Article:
The timing of an article in The New York Times couldn’t have been more ironic.

There we were, the day before we celebrate America’s Declaration of Independence, and the Times published an exposé on the hardball tactics that the State of New Jersey allegedly takes against student-loan borrowers who are unable to continue making their payments.

It seems that for those who fund their college education with state-sponsored money — which all 50 states and the District of Columbia offer — the word independence is actually two words: in and dependence.

How Student Loan Management Can Differ

I say that because, generally speaking, the principal difference between the loan programs run by the individual states and those run by the federal government is the government’s willingness to work with financially distressed borrowers so they can remain independent.

Something else that distinguishes federally backed higher education loans from those originated by all others — including the states and private-sector lenders — is the outsize influence the government wields on distressed-loan restructuring without regard for the ultimate disposition of the underlying contract.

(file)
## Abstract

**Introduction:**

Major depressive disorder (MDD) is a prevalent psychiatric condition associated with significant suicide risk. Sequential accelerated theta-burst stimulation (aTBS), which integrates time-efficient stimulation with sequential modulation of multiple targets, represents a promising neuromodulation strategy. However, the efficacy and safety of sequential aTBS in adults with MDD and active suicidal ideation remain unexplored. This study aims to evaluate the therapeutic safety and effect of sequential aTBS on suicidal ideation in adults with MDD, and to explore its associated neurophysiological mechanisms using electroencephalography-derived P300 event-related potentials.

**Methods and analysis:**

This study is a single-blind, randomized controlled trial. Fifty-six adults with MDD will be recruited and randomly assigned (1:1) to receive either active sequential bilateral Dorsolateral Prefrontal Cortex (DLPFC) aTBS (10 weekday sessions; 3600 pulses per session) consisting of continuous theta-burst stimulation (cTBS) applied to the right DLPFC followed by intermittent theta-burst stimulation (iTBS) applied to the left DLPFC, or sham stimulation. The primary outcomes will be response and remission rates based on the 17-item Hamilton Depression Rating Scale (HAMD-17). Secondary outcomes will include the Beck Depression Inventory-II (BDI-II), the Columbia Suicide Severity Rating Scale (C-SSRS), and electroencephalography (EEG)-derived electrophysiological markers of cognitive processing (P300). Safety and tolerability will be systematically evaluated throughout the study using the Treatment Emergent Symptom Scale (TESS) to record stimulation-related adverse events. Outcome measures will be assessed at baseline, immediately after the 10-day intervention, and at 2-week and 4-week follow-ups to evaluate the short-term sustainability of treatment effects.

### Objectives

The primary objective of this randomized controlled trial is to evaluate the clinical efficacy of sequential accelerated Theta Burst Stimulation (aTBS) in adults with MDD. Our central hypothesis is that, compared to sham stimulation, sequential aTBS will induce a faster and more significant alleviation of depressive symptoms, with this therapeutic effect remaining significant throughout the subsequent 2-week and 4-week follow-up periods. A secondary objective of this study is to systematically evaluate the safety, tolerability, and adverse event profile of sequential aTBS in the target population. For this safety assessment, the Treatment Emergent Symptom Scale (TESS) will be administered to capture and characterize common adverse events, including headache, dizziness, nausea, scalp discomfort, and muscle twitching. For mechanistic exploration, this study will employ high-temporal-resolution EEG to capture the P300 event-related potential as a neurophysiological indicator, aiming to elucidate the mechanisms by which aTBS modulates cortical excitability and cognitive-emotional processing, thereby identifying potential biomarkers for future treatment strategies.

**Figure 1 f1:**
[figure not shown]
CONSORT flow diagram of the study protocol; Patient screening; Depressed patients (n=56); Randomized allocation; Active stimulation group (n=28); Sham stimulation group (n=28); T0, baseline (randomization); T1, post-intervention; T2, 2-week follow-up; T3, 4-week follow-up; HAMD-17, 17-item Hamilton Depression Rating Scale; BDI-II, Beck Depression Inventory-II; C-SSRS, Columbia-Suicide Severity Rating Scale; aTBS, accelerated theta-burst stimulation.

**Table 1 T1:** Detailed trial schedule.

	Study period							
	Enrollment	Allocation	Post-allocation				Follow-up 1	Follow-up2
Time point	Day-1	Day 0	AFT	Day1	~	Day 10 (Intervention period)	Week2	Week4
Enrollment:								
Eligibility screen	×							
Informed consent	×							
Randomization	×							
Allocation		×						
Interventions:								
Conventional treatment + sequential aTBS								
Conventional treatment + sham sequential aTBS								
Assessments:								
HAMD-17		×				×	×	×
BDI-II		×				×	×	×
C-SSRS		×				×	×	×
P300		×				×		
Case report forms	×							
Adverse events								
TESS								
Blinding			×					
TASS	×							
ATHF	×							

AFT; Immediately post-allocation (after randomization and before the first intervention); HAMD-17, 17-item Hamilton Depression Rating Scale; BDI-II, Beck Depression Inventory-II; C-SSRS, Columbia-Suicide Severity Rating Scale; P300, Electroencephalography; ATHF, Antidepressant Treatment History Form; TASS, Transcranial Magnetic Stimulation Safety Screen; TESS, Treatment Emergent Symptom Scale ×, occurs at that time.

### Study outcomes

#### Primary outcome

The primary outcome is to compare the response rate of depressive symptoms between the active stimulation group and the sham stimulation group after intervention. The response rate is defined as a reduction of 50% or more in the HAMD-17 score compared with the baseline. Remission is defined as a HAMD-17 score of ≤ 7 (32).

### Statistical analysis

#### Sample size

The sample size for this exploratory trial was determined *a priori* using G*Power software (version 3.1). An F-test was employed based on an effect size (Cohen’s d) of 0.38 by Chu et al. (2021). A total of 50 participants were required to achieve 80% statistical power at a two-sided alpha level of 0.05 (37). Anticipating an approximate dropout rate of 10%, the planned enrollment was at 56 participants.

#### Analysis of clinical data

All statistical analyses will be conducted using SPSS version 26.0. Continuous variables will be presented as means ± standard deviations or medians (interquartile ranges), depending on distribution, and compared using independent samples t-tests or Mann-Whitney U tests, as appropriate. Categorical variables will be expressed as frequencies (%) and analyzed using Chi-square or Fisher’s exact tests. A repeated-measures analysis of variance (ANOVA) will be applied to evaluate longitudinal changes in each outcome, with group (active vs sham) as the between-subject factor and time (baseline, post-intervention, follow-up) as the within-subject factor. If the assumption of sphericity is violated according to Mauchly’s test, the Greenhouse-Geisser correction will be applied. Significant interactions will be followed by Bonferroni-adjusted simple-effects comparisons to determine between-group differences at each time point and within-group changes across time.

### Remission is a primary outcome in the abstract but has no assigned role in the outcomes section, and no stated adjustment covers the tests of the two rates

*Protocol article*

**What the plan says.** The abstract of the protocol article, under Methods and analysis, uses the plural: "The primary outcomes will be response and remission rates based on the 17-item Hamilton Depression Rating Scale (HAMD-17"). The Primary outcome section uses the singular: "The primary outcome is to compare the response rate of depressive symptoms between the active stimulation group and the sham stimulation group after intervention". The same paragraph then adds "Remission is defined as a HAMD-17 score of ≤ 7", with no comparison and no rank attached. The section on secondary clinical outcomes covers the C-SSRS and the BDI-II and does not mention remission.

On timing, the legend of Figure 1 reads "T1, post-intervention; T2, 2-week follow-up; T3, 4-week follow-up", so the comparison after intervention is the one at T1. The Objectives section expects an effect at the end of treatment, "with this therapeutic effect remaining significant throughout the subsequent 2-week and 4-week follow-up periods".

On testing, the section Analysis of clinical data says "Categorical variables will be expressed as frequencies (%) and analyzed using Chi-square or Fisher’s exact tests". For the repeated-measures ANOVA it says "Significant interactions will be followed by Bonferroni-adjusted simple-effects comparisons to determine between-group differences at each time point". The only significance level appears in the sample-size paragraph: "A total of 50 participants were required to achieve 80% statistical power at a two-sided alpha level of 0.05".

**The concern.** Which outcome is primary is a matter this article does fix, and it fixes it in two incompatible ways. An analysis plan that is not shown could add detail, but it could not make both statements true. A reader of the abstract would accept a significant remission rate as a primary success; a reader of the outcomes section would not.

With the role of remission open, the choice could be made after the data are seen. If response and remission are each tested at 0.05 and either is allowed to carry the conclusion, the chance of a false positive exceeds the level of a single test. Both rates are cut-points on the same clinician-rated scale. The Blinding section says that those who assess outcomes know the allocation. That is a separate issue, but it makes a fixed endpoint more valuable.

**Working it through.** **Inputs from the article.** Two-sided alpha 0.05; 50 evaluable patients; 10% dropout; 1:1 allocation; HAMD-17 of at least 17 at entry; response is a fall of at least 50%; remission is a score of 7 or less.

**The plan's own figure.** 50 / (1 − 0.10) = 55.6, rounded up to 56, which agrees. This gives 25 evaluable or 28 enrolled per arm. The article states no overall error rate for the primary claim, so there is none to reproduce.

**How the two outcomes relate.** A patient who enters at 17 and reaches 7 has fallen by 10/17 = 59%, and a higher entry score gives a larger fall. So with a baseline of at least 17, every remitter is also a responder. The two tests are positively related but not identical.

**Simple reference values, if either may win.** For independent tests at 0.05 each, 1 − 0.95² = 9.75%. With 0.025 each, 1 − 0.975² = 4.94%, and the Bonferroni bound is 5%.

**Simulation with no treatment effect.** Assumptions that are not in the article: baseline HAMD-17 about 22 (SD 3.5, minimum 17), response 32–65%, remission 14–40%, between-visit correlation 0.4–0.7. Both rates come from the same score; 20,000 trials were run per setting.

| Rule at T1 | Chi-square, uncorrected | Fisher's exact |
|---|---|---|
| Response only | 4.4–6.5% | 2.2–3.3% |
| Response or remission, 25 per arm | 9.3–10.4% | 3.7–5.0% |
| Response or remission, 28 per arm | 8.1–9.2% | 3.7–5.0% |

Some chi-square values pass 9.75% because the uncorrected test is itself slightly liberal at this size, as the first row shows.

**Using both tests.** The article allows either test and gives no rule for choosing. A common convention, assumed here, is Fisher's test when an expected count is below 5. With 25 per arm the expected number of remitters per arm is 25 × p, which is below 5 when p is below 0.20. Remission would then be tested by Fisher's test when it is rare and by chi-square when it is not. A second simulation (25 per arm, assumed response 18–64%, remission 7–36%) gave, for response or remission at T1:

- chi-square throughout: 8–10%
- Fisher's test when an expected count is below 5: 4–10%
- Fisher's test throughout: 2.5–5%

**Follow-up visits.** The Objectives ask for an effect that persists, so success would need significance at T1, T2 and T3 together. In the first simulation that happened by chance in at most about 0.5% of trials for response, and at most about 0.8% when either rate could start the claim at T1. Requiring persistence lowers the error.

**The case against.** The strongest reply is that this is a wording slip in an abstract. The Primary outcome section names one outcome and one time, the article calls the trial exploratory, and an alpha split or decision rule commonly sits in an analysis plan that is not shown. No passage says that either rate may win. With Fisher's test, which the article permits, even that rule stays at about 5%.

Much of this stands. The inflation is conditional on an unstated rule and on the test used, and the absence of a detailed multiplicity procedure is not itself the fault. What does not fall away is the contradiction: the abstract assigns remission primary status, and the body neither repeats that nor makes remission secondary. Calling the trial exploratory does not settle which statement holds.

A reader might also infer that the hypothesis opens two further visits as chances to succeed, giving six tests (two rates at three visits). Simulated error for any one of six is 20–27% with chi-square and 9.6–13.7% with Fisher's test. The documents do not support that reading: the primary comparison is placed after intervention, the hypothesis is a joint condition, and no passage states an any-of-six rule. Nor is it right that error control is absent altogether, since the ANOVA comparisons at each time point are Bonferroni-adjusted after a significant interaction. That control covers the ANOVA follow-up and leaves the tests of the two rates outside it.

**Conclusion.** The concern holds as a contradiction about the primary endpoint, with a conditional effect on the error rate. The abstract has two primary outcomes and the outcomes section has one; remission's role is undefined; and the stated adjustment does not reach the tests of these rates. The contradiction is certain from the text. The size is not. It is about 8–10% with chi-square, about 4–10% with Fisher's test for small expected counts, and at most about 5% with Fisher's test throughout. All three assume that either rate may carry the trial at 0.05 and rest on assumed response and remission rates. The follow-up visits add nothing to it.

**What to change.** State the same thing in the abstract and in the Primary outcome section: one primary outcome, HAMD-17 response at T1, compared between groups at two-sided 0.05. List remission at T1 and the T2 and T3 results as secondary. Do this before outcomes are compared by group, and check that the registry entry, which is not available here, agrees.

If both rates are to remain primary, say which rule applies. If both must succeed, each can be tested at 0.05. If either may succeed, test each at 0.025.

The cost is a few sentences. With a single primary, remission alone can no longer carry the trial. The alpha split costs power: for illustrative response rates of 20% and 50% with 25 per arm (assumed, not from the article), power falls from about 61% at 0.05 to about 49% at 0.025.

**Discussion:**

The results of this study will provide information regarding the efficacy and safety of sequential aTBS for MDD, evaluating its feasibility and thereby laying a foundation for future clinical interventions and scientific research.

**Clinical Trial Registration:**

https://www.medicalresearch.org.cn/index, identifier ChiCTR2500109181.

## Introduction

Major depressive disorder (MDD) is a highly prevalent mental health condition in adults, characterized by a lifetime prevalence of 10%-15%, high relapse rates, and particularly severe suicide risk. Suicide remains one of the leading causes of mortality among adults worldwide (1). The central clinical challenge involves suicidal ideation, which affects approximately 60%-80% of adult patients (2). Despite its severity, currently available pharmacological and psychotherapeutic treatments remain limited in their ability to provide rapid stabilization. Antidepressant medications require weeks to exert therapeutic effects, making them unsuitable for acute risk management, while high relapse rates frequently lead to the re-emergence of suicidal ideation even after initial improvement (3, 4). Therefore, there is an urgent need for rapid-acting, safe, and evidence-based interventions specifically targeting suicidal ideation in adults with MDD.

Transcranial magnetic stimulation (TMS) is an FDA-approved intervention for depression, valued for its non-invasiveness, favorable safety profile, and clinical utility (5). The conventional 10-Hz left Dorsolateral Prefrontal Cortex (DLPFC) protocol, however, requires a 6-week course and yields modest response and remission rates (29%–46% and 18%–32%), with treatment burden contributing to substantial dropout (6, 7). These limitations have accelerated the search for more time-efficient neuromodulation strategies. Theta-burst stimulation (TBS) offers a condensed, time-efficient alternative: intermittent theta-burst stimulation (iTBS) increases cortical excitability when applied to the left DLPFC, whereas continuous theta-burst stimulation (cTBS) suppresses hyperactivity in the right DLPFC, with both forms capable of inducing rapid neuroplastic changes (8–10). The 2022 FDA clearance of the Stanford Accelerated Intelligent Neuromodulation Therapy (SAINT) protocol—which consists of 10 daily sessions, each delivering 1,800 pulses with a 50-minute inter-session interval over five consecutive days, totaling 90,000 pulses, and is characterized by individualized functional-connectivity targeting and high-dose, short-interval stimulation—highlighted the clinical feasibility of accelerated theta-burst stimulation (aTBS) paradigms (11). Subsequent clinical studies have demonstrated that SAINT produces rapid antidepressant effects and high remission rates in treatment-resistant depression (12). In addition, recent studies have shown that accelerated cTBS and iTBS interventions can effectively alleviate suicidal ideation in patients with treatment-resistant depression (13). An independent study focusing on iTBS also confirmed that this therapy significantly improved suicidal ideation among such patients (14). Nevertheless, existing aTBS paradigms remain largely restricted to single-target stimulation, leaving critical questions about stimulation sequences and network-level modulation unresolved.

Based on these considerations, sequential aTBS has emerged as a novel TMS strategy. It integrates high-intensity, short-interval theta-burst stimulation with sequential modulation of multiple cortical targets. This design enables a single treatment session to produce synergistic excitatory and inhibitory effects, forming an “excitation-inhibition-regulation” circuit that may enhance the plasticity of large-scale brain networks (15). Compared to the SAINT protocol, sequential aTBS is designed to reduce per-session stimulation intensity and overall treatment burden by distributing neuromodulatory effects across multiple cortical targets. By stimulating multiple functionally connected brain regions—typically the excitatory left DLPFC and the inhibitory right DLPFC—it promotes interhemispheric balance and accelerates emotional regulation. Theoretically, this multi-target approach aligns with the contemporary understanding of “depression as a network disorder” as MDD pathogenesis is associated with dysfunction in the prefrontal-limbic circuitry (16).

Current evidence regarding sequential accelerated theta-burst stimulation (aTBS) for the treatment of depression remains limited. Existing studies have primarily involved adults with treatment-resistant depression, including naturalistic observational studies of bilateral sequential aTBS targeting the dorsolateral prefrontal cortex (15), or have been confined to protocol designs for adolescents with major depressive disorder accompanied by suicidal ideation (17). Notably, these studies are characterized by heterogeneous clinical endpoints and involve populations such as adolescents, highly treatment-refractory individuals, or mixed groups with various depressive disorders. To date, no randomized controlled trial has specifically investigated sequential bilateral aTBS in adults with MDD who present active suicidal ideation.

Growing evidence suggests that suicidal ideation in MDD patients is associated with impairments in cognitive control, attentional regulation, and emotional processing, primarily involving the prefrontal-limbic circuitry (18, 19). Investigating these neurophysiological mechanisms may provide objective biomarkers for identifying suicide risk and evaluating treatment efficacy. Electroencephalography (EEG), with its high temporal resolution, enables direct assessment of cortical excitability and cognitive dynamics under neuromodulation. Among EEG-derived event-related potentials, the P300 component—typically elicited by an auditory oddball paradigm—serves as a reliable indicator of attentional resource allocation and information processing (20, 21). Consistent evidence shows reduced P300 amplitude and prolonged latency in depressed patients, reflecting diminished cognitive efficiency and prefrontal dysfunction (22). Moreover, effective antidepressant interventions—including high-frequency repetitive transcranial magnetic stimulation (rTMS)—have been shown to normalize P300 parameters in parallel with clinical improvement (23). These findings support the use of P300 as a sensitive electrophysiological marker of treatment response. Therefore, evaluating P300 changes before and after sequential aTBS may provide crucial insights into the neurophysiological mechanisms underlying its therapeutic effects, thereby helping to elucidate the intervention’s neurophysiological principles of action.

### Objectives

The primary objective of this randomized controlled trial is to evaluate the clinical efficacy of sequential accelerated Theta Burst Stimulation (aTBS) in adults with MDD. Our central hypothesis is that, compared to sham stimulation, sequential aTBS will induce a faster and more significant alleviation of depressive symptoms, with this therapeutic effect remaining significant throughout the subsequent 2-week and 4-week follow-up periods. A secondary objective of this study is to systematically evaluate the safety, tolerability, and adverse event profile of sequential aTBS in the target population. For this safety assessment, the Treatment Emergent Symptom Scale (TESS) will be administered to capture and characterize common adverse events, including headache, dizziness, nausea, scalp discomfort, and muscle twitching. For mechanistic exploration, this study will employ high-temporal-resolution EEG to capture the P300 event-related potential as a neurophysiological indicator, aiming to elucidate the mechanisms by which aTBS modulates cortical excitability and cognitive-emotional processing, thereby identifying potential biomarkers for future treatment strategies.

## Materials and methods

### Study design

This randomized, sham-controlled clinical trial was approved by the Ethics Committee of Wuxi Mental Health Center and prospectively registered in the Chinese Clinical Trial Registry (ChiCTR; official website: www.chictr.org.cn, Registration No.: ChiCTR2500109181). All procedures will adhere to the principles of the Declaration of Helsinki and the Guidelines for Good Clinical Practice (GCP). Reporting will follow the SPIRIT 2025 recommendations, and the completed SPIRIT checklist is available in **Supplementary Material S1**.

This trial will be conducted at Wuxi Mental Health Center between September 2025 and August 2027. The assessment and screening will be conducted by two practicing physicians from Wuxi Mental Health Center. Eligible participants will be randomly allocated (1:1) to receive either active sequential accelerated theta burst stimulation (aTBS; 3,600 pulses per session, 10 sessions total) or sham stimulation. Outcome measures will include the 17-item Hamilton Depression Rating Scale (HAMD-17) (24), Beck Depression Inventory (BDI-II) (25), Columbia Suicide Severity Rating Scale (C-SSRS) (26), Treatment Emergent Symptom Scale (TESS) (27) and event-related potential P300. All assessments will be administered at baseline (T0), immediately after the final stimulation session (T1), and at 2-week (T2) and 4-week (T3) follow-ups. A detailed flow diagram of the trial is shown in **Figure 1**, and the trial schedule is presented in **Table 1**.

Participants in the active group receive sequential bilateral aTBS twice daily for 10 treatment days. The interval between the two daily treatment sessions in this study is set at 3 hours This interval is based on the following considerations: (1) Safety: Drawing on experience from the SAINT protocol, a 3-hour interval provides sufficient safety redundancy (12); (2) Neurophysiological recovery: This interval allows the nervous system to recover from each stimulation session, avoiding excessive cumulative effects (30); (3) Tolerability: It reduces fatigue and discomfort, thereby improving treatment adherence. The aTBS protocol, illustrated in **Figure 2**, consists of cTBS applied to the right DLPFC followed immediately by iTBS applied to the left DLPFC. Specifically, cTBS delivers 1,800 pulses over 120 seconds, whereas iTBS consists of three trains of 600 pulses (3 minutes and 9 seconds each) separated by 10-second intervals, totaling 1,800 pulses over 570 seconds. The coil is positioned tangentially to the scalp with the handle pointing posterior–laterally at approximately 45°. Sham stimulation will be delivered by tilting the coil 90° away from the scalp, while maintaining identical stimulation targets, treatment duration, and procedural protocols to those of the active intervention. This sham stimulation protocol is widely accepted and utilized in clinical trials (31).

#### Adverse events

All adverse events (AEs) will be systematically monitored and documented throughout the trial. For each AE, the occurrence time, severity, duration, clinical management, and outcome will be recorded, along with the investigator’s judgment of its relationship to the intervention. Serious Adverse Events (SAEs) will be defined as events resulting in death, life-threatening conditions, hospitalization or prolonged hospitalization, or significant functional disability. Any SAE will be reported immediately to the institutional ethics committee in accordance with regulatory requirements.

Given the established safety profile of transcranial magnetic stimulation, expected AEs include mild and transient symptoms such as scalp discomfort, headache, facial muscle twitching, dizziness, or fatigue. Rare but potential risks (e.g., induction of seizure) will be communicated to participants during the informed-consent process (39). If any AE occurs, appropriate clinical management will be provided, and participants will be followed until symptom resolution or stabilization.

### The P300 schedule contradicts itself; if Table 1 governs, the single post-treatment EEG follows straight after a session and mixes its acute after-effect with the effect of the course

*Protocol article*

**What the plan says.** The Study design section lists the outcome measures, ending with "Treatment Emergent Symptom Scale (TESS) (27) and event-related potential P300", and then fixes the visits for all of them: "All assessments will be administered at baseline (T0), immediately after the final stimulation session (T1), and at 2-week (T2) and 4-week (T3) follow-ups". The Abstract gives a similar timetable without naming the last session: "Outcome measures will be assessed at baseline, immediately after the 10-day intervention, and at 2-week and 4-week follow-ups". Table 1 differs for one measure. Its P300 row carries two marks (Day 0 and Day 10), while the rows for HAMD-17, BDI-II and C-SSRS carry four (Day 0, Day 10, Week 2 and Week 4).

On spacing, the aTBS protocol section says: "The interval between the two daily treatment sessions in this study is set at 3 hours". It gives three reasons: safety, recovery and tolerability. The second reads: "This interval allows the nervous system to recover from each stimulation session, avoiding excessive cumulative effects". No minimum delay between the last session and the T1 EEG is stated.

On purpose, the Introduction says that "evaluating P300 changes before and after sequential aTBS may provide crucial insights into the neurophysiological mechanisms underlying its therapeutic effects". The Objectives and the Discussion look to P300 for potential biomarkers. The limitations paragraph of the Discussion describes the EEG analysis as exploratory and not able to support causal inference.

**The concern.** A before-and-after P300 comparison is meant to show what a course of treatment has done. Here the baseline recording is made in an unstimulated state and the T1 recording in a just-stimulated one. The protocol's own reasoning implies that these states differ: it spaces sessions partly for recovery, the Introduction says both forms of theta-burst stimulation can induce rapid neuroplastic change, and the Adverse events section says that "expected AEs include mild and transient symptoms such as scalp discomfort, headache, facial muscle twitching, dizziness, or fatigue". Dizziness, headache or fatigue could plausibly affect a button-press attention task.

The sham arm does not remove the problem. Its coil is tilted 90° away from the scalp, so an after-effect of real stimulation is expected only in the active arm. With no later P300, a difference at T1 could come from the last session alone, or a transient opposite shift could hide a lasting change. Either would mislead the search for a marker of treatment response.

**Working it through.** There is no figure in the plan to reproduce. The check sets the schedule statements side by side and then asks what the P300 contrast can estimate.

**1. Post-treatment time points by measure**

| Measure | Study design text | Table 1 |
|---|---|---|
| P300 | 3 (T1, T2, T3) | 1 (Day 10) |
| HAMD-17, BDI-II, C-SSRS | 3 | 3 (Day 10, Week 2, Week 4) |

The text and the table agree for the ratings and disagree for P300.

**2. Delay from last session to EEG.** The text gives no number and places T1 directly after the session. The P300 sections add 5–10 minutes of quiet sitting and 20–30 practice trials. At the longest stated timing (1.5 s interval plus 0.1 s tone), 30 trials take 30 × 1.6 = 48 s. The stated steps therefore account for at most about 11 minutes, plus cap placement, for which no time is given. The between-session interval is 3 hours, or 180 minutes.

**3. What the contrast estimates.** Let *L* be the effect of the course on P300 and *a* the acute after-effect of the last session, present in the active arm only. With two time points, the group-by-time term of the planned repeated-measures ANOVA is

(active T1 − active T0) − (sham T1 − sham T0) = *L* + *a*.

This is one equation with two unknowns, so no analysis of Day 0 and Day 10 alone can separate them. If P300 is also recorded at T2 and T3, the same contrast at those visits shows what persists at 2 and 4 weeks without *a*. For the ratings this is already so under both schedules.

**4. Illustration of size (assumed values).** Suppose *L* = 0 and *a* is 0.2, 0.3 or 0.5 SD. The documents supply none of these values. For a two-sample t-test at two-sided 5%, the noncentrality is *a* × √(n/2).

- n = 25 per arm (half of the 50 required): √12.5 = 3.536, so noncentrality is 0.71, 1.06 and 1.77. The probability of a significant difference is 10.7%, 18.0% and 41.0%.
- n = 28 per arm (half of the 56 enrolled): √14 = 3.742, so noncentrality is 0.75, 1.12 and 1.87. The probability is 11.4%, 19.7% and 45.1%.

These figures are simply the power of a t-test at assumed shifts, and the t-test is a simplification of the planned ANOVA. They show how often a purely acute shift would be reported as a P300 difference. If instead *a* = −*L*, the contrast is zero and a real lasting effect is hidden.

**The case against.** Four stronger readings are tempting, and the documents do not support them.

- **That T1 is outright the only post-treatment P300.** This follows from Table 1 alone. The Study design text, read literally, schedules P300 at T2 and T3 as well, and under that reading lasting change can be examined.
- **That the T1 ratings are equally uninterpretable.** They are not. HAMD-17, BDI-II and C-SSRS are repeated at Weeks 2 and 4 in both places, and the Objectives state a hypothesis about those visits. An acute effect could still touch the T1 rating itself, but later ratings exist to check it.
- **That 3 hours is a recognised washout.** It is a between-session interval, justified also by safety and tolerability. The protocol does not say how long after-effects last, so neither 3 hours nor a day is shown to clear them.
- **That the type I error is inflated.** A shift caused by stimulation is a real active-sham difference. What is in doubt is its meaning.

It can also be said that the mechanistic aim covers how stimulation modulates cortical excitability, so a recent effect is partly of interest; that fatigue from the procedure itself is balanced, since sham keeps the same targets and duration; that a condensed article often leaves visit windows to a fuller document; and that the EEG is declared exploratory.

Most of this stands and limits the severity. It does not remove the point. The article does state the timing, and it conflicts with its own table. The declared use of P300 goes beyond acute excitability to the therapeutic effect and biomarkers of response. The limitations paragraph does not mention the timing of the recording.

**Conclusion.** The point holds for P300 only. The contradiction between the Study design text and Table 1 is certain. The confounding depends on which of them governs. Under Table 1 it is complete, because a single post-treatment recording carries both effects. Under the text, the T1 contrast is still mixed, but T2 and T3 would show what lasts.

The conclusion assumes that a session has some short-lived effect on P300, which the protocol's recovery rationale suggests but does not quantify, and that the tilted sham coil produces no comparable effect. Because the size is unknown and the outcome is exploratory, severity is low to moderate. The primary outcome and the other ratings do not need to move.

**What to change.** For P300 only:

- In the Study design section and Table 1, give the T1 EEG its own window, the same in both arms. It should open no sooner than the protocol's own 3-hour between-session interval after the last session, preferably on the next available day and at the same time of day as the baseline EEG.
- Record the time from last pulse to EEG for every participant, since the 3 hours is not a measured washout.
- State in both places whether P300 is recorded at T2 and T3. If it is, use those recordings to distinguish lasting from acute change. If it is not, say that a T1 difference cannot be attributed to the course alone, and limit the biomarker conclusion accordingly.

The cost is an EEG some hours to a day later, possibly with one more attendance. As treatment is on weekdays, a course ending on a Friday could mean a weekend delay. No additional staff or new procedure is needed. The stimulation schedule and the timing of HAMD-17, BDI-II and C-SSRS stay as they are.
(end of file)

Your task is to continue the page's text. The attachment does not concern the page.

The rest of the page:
In other words, even if a government-guaranteed student loan is sold to another entity — public or private, as has been the case with the discontinued Federal Family Education Loan (FFEL) program — the feds reserve the right to mandate a change in the contract’s repayment schedule, even though such a move would likely to have a deleterious aftermarket effect on noteholder rates of return (for example, when the repayment term is extended or a portion of the principal is forgiven).

This helps to explain why there has been so much foot-dragging on the part of loan administration companies that are subcontracted by noteholders to service FFEL contracts that have subsequently been securitized.

And then there is the matter of what constitutes a government loan.

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Mitchell D. Weiss
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